Big News


Mind the Gap – Positively Influencing Female Pension Behaviour

In this ground-breaking study with Aviva, we showed that using psychology, it is possible to transform women’s likelihood to save for retirement.

We already know that women typically enter retirement with a fraction of the pensions wealth carried by men and societal factors, such as lower earnings, and psychological factors, such as lower confidence, contribute to this outcome.

Societal factors will take time to shift, so we wanted to explore if it is possible to narrow the pensions-gender gap using techniques that are informed by the psychology of motivation.

Drawing on our extensive knowledge of consumer, work, health and cognitive psychology, we tested whether Expectancy Theory could be used to influence women’s intention to save. The results were very encouraging.  We discovered that:

  • By speaking to women’s motivations, it is possible to shift them from being reluctant to active savers.
  • Some age groups were particularly receptive to certain kinds of messages

We were very proud to present our findings at the 2018 Annual Market Research Society conference.

Commenting on the research, Lindsey Rix, Managing Director of Savings & Retirement at Aviva said: “The retirement challenges facing women are stark – they often face a longer retirement with fewer resources. Aviva and other leading providers carry a responsibility to respond to this challenge. This exciting research gives us new insight into how we can support our customers – especially women.”

And Michelle Cracknell, Chief Executive of the Pension Advisory Service said: “The key findings from Mind the Gap resonate with our experience at The Pension Advisory Service – engagement comes when people believe that investing in a pension is possible, worthwhile and important for their future.”

Follow this link to read our summary report of the research. Download (1.2Mb)



The Ageing Mind: Enabling Lifelong Engagement with Financial Services

What are the needs, preferences and vulnerabilities of older consumers?

What are the specific challenges faced by older consumers in retail banking?

These are just two of the questions that the FCA sought to answer through a programme of work on the ageing population launched in 2016. Last month the findings from this research were published in an Occasional Paper (OP31), which presents the FCA’s ideas for firms and others to consider, in order to drive further innovation in the interests of older consumers.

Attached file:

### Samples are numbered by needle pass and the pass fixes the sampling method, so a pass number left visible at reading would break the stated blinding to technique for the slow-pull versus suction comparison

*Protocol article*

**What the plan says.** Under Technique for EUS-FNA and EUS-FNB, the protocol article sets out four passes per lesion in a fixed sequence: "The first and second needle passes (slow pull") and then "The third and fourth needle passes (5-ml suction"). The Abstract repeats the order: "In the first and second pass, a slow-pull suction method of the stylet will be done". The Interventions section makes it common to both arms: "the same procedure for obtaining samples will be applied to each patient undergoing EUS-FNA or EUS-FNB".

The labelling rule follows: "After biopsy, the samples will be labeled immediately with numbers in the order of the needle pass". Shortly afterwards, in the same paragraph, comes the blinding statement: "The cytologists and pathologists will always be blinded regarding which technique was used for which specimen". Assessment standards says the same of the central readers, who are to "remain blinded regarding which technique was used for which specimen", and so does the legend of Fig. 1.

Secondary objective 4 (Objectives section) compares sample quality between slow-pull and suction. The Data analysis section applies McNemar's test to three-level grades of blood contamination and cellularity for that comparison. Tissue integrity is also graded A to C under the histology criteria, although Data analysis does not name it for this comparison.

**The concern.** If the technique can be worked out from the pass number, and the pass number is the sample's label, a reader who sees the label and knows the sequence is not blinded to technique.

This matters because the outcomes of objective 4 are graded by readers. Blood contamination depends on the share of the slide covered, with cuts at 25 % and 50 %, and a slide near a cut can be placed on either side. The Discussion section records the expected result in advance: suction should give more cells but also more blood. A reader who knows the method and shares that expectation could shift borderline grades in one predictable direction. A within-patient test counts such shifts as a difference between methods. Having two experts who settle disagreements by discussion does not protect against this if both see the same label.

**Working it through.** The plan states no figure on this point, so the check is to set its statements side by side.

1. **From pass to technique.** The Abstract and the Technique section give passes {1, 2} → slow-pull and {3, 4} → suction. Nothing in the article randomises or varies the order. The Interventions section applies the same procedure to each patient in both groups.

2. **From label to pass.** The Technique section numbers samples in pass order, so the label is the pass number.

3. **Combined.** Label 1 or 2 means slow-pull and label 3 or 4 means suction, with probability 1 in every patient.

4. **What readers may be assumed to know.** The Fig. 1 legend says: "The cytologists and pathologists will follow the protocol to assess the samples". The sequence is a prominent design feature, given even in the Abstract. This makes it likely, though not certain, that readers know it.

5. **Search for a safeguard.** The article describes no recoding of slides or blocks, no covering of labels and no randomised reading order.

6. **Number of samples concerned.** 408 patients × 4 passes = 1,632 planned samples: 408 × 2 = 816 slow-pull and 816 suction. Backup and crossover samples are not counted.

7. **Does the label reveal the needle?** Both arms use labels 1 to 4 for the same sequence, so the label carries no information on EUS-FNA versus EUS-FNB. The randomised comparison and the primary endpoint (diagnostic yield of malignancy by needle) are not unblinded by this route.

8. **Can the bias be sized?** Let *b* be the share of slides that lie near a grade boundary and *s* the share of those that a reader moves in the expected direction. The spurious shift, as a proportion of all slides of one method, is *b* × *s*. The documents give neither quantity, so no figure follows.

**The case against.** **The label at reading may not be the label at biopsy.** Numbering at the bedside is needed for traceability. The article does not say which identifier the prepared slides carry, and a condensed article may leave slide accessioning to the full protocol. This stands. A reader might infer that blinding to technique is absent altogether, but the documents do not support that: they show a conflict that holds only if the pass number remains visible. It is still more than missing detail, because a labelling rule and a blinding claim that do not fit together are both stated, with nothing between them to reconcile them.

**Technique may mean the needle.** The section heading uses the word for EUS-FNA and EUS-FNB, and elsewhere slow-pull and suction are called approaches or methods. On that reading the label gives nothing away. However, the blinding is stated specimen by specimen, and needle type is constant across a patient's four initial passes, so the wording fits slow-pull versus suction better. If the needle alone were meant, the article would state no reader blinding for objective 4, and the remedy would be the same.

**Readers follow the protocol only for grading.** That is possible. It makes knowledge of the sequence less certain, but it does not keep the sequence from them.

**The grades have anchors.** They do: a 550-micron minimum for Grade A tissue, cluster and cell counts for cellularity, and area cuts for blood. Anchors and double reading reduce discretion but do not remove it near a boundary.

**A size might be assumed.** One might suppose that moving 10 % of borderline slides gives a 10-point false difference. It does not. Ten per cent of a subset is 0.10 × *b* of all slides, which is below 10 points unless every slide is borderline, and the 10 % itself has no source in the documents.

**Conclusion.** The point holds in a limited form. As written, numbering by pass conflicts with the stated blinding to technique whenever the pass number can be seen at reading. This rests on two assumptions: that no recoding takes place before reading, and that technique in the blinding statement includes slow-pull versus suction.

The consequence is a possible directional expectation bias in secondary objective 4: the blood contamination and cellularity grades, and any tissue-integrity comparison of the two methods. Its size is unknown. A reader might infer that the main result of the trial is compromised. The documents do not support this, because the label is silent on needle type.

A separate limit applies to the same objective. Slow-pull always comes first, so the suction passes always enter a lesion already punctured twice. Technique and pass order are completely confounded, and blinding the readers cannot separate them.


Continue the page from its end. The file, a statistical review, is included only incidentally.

We’re very proud that the Big Window® was commissioned by the FCA to undertake research to inform the Ageing Population Occasional Paper. Our reports, which are published alongside OP31, explore two broad areas:

The Ageing Mind draws on an extensive review of the academic literature about how changes in the brain affect our decisions and behaviour as we age. We looked at two different types of research in this area: longitudinal studies that follow and test a group of people over a long period and experimental studies that compare the performance of older and young participants.

We discovered that the picture is complicated but with underlying and consistent patterns…

  1. Cognitive ageing happens to everyone though the pace and degree of change varies from individual to individual.
  2. As we get older some of our cognitive abilities improve whilst others decline.
  3. Normal cognitive ageing isn’t a problem when we undertake routine daily tasks. It’s only when we are doing something that is complex or unfamiliar that cognitive ageing becomes an obstacle.
  4. What was once straightforward and routine can start to feel more complex and unfamiliar as we get older

It is these last two points that really matter when we consider the relevance of cognitive ageing for financial services.


As our heat map shows, financial tasks vary in familiarity and complexity. Some tasks, such as going into a local branch to withdraw bills, are, to most, fairly straightforward and are performed regularly.

However, other decisions, such as changing an insurance provider or deciding what to do about a pension pot, are more complex and only happen occasionally. It is these tasks that can be more taxing for even the normally ageing mind because of four well-evidenced age-related impacts:

  • Divided attention: Older people tend to find it harder than younger people to divide attention between multiple pieces of information at the same time
  • Learning: Older adults perform less well than younger adults on tasks that require them to learn a new skill or take on new information